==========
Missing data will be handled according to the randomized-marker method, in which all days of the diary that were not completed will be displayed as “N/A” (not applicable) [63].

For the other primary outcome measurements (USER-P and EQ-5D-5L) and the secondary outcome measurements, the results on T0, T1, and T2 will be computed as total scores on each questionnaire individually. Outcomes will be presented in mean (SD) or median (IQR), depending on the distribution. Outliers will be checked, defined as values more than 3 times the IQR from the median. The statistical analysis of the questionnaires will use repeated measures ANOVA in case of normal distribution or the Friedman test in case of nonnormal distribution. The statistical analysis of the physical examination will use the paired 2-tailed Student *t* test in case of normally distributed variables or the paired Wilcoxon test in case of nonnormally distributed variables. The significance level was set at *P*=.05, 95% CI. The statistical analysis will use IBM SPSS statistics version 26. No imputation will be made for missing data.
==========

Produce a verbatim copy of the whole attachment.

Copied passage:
Missing data will be handled according to the randomized-marker method, in which all days of the diary that were not completed will be displayed as “N/A” (not applicable) [63].

For the other primary outcome measurements (USER-P and EQ-5D-5L) and the secondary outcome measurements, the results on T0, T1, and T2 will be computed as total scores on each questionnaire individually. Outcomes will be presented in mean (SD) or median (IQR), depending on the distribution. Outliers will be checked, defined as values more than 3 times the IQR from the median. The statistical analysis of the questionnaires will use repeated measures ANOVA in case of normal distribution or the Friedman test in case of nonnormal distribution. The statistical analysis of the physical examination will use the paired 2-tailed Student *t* test in case of normally distributed variables or the paired Wilcoxon test in case of nonnormally distributed variables. The significance level was set at *P*=.05, 95% CI. The statistical analysis will use IBM SPSS statistics version 26. No imputation will be made for missing data.